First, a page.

(named "for the fighting")
Sire: Clayton Gibber, N/A (GS: Clayton Banjo, WF0237)
Dam: Clayton Allue, 2F/WF0332
Ong Bak has matured at 15.1hh, Chestnut with a blaze, heavy horse influences seen in the solid bone of the legs, big strong hooves and plenty of feather. He has a strong hindquarter, a kind eye and a very impressive neck. Bred on Clayton Station, then through a string of events, eventually owned, broken in and educated by Michael Chaplin from whom we bought him, Ong Bak has an amazing trot, very straight and correct through the front and hind legs. He lays down the fetlock well, with soft contact to the ground and floaty movement reminiscent of the heavy horse in his background. His dam had heavy thoroughbred influence and was a beautiful rich chestnut in colour. She is Clayton Allue, known as Allie or Big Red. His sire, Clayton Gibber has thrown the heavier look, the feather, the big hooves, colour, blaze, the forward shoulder and all around solid look. Ong Bak is an '04 boy.
The comment written under my blog post about Ong Bak under saddle (Aug. 31st). Michael Chaplin was Ong Baks' previous owner.....
|Posted on August 31, 2011 at 5:15 PM|
I am so please that you have written this as it was my wish that this horse went to a good home and also to a home that would use him. Ong Bak for me was the horse I had searched for all my life and eventually found him in an ugly colt that was on deaths door. The first time I saw Ong bak was in a yard of horses that I rescued from starvation with the help of its owners. Upon getting these horses onto some good feed and a bit of TLC they came back to life and we got the full picture of what they could do. After training most of the horses for Sarah & Jeremy they agreed to me taking on Ong Bak. So after all the others were done and sold, I started on Training him, our first visit to the yards ended up with him in the property next to ours with about three hundred acres of scrub. So with that I thought he is gone and I doubt I will see him again, but I ended up getting one of the Stallions out and mustering him from the scrubby hills of tent hill. This is when I saw what he could really do. He galloped over some of the toughest terrain bounding and leaping away from me at every chance (what movement). Long story short, we got him back and started working with him slowly and over the next twelve months I had the most comfortable willing Stallion I had ever ridden. Over the next couple of years we created a bond that was very close and was tested most recently during the floods of early 2011 he saved my heard of mares by trusting me.
Picture this, rain falling out of the sky, flood waters at the back of the house about to break its banks for the second time in 2 days. Me running across a k m of sodden ground and bog in shorts, bare feet and a fluoro yellow rain coat to get my horses out. We had already had over 12 inches and it was predicted to be another 10 coming that day. We had a bag of cloths each the laptop and an extra hard drive. We had said that that?s all we need and we were ready to lose the lot when that rain hit. Well it had stated raining at 3 in the morning and I had not slept, all I wanted to do is get my horses out.
The picture I painted was me at 6am with my neighbour watching from the main road. I go to the yard and went straight for my saddle and fencing pliers, I set all that up in the yard and was ready now to go and catch my frightened horses. As I turned with my lead rope and determination in hand who should come galloping up to the fence with a sliding stop any reining nut would be proud of it was my boy. He was there to with bells on saying dad lets go I am ready. To my amazement he stood with lead on the ground and me running around like a piece of yellow plastic with legs. So we are saddled now and I am on with my thongs on, spurs, raincoat and hat, stock whip in one hand and pliers in the other, he was probably saying "Dad you look very amusing but I will humour you". Off we went me thinking great this will take about ten minute and well be fine. What was I thinking? I cut the fence in the place I thought it would be most desirable for the horses to go, I lead out and soon realised that my little mob was not going to go through one panel of fence, so off we go to cut more fence. Four sections of fence later they were through. Be aware it is still piddling down and the creek is now a river that is about 90 metres wide and about to break its bank again and cut off our escape.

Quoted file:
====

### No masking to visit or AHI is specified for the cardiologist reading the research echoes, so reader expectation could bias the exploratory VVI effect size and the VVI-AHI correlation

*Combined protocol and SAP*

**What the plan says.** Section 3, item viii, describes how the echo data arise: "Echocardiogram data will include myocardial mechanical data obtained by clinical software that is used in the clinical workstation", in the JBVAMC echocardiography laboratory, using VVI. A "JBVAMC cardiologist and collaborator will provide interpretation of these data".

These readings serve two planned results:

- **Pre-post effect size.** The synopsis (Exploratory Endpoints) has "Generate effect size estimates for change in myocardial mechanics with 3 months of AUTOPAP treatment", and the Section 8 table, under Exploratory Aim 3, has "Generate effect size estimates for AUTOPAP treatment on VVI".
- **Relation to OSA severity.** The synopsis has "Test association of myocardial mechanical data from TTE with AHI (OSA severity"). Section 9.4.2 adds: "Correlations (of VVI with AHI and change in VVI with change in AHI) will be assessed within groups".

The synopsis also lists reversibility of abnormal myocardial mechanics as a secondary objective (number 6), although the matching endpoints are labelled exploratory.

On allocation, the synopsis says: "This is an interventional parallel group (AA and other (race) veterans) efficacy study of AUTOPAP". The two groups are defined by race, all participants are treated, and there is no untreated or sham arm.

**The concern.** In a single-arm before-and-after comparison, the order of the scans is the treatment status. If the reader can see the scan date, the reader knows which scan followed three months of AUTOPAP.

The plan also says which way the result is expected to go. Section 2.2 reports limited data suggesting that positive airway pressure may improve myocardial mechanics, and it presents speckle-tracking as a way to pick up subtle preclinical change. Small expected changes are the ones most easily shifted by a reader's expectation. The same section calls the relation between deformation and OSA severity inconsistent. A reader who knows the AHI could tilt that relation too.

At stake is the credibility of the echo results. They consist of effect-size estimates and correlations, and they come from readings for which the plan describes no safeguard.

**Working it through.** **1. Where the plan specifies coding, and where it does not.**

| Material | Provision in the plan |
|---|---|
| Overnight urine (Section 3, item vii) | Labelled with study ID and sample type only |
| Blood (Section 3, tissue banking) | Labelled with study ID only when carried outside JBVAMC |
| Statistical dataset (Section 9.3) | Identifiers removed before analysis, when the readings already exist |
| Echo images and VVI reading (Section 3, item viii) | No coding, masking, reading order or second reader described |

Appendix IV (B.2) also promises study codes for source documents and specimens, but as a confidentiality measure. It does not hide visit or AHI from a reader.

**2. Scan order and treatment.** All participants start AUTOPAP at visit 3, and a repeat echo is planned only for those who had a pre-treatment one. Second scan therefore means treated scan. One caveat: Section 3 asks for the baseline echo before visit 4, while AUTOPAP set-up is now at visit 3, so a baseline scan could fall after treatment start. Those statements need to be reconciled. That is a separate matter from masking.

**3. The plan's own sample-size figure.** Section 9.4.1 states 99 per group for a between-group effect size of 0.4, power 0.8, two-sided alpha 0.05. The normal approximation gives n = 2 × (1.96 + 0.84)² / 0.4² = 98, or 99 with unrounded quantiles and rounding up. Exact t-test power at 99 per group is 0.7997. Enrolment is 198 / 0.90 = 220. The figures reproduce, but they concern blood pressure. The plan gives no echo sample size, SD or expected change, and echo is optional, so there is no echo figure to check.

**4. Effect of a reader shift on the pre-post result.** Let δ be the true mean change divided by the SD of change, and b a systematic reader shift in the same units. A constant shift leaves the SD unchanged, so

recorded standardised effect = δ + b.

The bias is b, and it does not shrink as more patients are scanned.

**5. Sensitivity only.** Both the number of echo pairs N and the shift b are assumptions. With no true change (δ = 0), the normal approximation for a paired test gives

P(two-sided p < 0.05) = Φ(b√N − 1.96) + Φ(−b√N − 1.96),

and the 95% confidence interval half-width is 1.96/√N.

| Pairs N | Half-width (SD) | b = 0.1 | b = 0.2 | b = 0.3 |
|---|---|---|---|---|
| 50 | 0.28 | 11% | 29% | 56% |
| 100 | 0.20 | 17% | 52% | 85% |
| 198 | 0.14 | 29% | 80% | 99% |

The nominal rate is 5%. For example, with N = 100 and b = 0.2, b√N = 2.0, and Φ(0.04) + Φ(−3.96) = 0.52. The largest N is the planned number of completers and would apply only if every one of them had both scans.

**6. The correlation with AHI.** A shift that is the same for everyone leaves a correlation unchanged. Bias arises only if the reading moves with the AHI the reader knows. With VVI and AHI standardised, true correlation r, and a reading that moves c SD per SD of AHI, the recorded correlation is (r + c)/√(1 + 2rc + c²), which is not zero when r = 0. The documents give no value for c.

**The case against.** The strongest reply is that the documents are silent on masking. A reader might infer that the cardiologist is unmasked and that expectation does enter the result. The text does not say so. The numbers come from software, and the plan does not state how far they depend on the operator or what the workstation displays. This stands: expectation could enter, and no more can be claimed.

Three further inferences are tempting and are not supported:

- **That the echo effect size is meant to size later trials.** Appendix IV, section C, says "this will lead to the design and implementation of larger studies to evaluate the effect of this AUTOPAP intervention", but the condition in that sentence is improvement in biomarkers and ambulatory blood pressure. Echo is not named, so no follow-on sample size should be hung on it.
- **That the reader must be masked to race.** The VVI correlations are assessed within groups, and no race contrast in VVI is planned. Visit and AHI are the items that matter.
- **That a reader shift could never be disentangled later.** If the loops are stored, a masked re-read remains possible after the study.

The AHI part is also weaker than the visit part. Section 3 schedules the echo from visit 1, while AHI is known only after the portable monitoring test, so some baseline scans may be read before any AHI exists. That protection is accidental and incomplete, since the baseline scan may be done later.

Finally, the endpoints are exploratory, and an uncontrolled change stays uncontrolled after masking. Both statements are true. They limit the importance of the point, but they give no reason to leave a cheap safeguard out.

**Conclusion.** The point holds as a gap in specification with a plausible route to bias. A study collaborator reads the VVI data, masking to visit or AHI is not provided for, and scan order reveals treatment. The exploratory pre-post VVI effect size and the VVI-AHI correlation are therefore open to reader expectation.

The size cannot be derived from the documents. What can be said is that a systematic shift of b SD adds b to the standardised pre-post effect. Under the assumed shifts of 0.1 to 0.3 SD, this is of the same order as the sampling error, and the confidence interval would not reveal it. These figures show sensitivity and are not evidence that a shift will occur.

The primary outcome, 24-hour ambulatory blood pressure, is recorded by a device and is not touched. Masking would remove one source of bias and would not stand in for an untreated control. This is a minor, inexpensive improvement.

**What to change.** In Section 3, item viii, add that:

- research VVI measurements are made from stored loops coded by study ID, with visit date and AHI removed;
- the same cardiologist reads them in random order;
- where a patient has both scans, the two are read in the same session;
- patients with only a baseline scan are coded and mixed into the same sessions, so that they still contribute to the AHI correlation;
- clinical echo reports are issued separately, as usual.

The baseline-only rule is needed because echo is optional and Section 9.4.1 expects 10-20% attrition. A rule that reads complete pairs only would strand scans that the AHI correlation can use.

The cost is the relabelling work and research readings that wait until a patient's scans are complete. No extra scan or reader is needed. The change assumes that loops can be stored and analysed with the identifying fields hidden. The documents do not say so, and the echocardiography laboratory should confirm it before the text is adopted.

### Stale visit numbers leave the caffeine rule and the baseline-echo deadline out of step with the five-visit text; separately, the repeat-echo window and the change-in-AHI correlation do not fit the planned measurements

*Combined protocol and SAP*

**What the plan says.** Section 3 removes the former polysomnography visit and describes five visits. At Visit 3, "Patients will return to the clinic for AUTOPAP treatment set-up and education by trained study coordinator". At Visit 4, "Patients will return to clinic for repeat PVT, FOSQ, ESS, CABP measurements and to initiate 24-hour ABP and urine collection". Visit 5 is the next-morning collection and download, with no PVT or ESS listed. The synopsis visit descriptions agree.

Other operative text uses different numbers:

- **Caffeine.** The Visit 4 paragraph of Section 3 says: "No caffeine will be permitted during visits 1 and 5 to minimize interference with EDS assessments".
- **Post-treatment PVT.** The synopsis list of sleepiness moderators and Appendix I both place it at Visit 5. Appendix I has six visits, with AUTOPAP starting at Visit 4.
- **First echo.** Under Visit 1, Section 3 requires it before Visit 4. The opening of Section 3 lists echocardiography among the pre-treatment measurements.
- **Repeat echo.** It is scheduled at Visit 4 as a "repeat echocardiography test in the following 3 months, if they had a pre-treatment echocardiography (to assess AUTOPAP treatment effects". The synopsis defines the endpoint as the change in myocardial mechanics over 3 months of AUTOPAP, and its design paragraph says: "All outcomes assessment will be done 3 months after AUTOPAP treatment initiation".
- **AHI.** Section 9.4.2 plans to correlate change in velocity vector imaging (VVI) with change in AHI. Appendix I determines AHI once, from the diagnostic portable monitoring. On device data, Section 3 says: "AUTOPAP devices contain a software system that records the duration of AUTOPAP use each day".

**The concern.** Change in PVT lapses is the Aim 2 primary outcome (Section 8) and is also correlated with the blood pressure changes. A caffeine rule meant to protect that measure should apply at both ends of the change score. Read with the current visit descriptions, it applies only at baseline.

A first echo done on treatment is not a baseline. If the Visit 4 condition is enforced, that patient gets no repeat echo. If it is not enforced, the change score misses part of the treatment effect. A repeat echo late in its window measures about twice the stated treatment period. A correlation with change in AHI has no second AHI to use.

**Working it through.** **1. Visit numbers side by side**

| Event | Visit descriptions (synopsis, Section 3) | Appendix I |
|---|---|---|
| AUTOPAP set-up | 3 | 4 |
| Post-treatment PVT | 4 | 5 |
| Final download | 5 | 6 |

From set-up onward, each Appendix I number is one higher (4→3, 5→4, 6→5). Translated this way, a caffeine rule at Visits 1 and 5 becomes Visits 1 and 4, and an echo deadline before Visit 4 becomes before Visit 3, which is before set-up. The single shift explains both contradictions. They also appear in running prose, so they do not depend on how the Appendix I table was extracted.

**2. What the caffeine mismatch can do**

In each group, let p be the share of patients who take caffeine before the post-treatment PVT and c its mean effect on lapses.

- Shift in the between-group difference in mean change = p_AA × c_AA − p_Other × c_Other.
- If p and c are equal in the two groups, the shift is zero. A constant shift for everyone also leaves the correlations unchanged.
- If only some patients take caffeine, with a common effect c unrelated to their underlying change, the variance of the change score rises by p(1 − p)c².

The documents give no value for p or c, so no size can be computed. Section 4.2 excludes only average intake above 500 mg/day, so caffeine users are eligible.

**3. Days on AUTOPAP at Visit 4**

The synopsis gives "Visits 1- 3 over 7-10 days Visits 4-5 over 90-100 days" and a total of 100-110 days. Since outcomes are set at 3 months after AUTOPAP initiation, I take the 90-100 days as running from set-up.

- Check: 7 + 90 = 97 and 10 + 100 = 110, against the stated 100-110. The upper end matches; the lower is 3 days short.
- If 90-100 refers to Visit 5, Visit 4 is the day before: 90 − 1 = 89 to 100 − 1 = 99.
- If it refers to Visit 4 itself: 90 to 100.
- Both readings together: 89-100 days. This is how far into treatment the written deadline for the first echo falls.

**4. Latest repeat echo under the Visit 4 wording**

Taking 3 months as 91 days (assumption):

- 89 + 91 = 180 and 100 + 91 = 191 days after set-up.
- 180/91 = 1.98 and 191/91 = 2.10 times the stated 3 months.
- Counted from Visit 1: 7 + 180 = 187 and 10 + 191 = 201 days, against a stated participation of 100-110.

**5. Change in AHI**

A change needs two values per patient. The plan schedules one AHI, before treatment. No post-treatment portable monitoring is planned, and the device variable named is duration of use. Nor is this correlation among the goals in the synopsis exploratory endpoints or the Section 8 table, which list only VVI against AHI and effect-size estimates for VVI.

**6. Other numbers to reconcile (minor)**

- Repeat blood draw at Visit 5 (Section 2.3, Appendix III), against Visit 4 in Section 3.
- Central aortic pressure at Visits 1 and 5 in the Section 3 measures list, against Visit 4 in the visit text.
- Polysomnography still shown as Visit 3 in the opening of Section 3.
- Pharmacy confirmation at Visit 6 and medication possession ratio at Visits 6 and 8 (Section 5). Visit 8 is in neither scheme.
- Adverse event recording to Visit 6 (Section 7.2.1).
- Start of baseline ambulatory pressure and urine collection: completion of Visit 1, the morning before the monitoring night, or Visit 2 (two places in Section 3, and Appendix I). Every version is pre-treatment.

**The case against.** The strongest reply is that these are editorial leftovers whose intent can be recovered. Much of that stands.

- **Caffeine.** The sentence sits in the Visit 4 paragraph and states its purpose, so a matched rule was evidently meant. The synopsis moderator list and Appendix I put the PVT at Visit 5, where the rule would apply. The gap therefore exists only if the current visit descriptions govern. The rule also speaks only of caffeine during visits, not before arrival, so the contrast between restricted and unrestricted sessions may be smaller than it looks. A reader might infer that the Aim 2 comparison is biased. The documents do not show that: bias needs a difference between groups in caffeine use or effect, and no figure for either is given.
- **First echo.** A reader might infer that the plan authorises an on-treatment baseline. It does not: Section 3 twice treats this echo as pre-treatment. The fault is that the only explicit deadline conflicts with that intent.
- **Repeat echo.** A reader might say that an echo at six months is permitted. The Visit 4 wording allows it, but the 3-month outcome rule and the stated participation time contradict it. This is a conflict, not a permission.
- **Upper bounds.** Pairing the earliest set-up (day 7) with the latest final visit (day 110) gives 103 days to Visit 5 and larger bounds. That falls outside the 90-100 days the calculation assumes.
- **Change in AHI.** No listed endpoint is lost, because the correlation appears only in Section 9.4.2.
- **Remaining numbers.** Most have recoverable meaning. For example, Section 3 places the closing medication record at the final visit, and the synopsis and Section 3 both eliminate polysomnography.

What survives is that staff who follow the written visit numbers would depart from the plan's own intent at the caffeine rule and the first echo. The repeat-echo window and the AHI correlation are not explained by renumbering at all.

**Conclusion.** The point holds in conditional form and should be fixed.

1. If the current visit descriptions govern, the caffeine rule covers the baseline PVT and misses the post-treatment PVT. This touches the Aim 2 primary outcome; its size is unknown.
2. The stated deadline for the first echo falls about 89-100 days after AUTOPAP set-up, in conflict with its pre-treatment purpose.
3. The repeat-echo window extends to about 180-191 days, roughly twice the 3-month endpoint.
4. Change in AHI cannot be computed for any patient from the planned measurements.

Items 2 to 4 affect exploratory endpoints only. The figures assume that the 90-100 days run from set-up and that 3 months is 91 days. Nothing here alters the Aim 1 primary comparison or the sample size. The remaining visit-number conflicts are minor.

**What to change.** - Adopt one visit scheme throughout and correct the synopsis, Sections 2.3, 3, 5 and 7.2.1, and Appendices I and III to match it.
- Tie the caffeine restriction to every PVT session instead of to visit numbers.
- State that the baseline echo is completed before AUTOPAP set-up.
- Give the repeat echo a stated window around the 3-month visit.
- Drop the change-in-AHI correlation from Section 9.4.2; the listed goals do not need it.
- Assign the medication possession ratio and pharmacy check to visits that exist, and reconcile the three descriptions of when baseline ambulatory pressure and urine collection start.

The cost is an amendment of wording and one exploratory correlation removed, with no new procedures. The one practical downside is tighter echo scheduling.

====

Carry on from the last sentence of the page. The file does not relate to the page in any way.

Meanwhile my free thinking horses had had an idea of their own and decided to go galloping off in the direction of a mud patch of about 300 metres square and at its deepest spot about 1.8 metres, and who knows what else had been washed up and stuck in it. Well they were in the middle of it weren?t they, so in we went after them and somehow we turned them round and spent the next 25 minutes pushing them through swollen creeks, flooded paddocks, downed fences and a generally spooky event. I closed the gate on them and just wanted to fall down with exhaustion, and there was Ong back behind me nudging me in the back as if to say ?Dad they are getting away lets go?. Does anyone know what it?s like to get on a horse in knee deep mud and water after a draining couple of days? Let me tell you I had three goes at it! To finish my little story, all the horses got out with only one small cut on the young colt and they all spent the next 4 weeks all together in the neighbour?s property until I got some fences together and some grass grew back. I would not have been able to do this with a horse of lesser character and spirit. I will always hold this horse in my thoughts as the best horse I have had the pleasure of riding.